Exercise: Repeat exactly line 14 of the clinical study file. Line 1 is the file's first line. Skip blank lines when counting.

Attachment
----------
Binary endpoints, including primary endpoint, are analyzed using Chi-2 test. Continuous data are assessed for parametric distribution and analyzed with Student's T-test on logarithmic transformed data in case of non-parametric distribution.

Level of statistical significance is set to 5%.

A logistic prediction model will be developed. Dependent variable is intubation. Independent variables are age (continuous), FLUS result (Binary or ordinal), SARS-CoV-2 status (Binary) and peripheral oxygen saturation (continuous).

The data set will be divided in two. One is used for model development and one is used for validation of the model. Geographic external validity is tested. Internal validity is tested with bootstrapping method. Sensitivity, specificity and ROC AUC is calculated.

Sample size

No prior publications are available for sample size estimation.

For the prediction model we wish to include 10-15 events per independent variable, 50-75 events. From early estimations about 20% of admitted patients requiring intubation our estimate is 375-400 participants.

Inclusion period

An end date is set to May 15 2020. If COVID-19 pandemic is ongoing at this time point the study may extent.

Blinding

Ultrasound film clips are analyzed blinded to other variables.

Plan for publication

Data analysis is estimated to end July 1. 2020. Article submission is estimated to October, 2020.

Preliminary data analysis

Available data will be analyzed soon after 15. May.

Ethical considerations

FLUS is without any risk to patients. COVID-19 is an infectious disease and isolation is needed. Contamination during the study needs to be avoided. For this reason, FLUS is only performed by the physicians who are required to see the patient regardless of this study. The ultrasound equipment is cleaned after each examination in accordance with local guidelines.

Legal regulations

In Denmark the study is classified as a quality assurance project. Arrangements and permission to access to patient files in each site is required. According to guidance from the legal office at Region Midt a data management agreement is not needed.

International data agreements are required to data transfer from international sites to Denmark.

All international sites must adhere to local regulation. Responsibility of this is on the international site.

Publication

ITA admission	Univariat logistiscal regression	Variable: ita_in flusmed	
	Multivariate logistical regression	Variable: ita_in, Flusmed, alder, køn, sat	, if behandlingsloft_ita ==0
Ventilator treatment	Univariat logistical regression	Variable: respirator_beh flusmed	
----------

Preliminary data analysis